Corey noted that the Antitrust Statement had been read and that attendance had been taken.
The minutes of the meeting of Feb. 9, 2023, were approved.
Corey recapped the status of the work accomplished by the Validation Subcommittee. First,
since the Fall 2022 face-to-face meeting, the most notable accomplishment has been progress on the certificate profiles ballot. We also restarted the discussion of including LEIs in certificates, and we continued work on a review of “Applicant” and “Applicant Representative” in the Baseline Requirements (BRs). During the read-through of the BRs, we identified other things to fix as well.
Agenda review – We’ll discuss Multi-Perspective Domain Validation and then certificate issuance flows, as time allows.
DISCUSSION ON MULTI-PERSPECTIVE DOMAIN VALIDATION (MPDV)
Ryan D. sees value in MPDV. We need to define core terms for MPDV– e.g. geographically diverse, etc. Then, we need to look at a base implementation, a phased implementation, and a set of ‘SHOULD” requirements for the desired end state. We also will need to define the required quorum, a set of minimum requirements, and how we monitor compliance. Then, for the long-term, we will need to implement an enforcement period where CAs must use MPDV.
Aaron G. stated support for MPDV. The group should look at the Princeton paper’s suggestions. We need to be careful with the language used. We should also make sure that extercanal MPDV points are not within a CA’s audit scope. The primary domain validation point must succeed, and no more than one point external point can fail. The external points must not be in scope of audit until the Forum fully addresses cloud issues.
Clint stated support for incorporating these into the BRs.
Trev asked whether anyone disagreed with including MPDV requirements in the BRs? Does anyone have objections, other than audit scope? There were no objections.
Dimitris said MPDV alone may partially mitigate the problem because route propagations would eventually reach most of the vantage points and point to the attacker after some time. As discussed in the past, but also in the paper presented by Henry, BGP attacks will be better fought with the additional enforcement of RPKI by the CA’s ISPs. So both MPDV and RPKI should be implemented. Cloudflare has an API solution. It is a great opportunity to develop similar API-based solutions with the collaboration of CAs and the browsers.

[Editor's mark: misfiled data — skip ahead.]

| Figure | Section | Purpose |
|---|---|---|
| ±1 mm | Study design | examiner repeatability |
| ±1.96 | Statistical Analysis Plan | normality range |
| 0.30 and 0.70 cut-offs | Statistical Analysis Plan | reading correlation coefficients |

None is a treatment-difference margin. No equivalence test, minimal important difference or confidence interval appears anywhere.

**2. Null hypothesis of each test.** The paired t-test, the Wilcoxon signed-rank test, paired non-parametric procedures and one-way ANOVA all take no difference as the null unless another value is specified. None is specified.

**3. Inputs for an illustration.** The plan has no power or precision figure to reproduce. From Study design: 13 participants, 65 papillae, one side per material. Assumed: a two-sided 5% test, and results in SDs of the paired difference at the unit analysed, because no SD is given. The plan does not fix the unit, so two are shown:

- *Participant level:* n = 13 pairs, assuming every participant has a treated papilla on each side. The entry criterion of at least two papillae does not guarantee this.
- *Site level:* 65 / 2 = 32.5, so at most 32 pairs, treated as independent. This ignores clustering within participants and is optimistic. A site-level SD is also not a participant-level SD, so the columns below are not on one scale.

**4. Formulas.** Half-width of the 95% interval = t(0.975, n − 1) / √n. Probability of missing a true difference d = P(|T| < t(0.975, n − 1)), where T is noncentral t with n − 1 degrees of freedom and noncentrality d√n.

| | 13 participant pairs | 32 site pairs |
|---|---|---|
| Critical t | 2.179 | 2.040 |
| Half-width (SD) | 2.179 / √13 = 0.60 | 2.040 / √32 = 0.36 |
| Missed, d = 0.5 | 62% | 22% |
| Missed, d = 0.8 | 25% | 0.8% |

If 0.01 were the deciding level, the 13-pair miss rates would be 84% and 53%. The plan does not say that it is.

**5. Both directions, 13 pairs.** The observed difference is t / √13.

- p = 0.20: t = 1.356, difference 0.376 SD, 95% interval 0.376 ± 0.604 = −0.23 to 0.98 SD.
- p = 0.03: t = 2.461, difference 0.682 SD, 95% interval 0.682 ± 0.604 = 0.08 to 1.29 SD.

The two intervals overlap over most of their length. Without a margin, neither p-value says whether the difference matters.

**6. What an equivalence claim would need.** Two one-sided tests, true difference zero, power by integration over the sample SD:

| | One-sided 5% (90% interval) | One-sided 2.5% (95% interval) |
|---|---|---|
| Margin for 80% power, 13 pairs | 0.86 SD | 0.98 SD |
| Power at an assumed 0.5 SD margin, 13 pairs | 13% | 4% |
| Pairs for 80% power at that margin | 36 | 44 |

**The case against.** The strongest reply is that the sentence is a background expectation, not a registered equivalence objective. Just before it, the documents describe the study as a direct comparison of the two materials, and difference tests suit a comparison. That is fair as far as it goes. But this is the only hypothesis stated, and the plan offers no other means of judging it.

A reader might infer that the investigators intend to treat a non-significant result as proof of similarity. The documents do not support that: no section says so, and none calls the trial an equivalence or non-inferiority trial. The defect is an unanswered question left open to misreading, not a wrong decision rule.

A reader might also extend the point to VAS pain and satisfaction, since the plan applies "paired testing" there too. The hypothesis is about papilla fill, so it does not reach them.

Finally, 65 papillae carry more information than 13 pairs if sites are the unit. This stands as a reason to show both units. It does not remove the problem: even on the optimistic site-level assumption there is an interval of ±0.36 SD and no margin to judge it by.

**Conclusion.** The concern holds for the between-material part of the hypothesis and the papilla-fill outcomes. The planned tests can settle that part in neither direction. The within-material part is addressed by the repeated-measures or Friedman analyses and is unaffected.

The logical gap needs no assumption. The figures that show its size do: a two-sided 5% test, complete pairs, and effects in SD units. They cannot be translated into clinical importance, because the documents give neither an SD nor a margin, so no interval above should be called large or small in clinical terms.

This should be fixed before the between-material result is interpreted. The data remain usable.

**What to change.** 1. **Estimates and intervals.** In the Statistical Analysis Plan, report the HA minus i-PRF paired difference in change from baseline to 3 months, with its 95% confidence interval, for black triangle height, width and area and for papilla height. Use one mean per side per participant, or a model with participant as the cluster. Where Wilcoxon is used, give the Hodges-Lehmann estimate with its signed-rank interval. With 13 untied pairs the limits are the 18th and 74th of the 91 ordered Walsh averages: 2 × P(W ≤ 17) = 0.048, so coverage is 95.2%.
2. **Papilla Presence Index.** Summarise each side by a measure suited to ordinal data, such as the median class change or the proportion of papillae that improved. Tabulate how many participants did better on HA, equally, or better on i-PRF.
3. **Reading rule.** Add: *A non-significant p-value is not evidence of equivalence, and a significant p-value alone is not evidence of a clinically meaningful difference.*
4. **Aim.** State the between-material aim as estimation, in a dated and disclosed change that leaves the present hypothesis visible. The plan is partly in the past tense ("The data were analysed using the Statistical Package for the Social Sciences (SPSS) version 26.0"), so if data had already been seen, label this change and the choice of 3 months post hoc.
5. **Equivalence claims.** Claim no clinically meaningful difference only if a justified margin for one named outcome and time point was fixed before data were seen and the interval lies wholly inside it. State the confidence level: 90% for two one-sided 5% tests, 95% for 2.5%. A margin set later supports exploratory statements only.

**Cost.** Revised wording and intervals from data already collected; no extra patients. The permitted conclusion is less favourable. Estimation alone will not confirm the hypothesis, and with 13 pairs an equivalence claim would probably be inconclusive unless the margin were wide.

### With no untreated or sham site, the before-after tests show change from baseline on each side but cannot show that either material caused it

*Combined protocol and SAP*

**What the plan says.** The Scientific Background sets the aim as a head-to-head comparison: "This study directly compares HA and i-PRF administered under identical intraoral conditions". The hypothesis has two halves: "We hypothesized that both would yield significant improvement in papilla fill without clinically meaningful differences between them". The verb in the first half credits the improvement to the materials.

Aaron said that MPDV cannot be bypassed by waiting for BGP to propagate.
Dimitris clarified that an announcement of a more specific route would ultimately be preferred so an attack would be successful overtaking the majority of the vantage points. Aaron mentioned that this would be a very “noisy” attack, and Dimitris replied that some attackers have factored that in, and we have already seen cases where attackers don’t really care about such “noise” as long as their attack is successful, usually with significant financial benefit.
Tim said that there could be a risk if multi vantage points are not included in an audit because attackers will move to the low-hanging fruit. The solution for audit scope can be as simple as requiring that the additional vantage points are protecting against these issues. We could do a threat analysis of how an attacker would try to defeat MPDV.
Don said that there are issues unless the cloud provider is audited for the right controls and that the controls are effective. This relates to the carve-out audit issues that have been previously discussed.
Wayne asked about the need for a threat analysis, since there are a number of academic papers on this that have been published.
Tim said we should ensure that we have a problem statement rather than a threat analysis.
Tobias J. noted everyone should look at the research to understand the problem. Noting that RPKI solves some problems but everyone needs to participate for it to work at the highest capacity. MDP doesn’t solve all problems either, so both problems should be discussed.
Dimitris Z. agrees we need both solutions, but keep in mind even together they won’t solve 100% of the problem.
Ben W. stated that this should be addressed in Section 22.214.171.124 or section adjacent in the BRs, otherwise Mozilla will place it in their policy.
Inigo said as we work through this we need to think about solutions that work for small CAs and Government CAs that can’t use a private company.
Aaron G. provided a quote from Henry’s paper as a good place to start with the problem statement:
“[T]he process that CAs use to verify domain ownership, known as domain control validation, is vulnerable to BGP attacks. By hijacking traffic to a victim’s domain during domain control validation, an adversary can fool a CA into signing a certificate on behalf of the adversary for a domain the adversary does not control.”
General agreements from the MDP Discussion:
This is a top priority for CAs and Browsers alike.
First we will tackle MDP as a phased approach in the BRs, then we will address RPKI.
Ryan D. will be leading the charge with a dedicated group. Please reach out to him if you are interested in joining the MDP group.
Steps for addressing MDP:
- define the problem statement – with specific scope:
- 1. what attack is being addressed
- 2. what validation methods are involved
- set the definitions
- set the goals
- draft language
Next meeting is Thursday, March 9th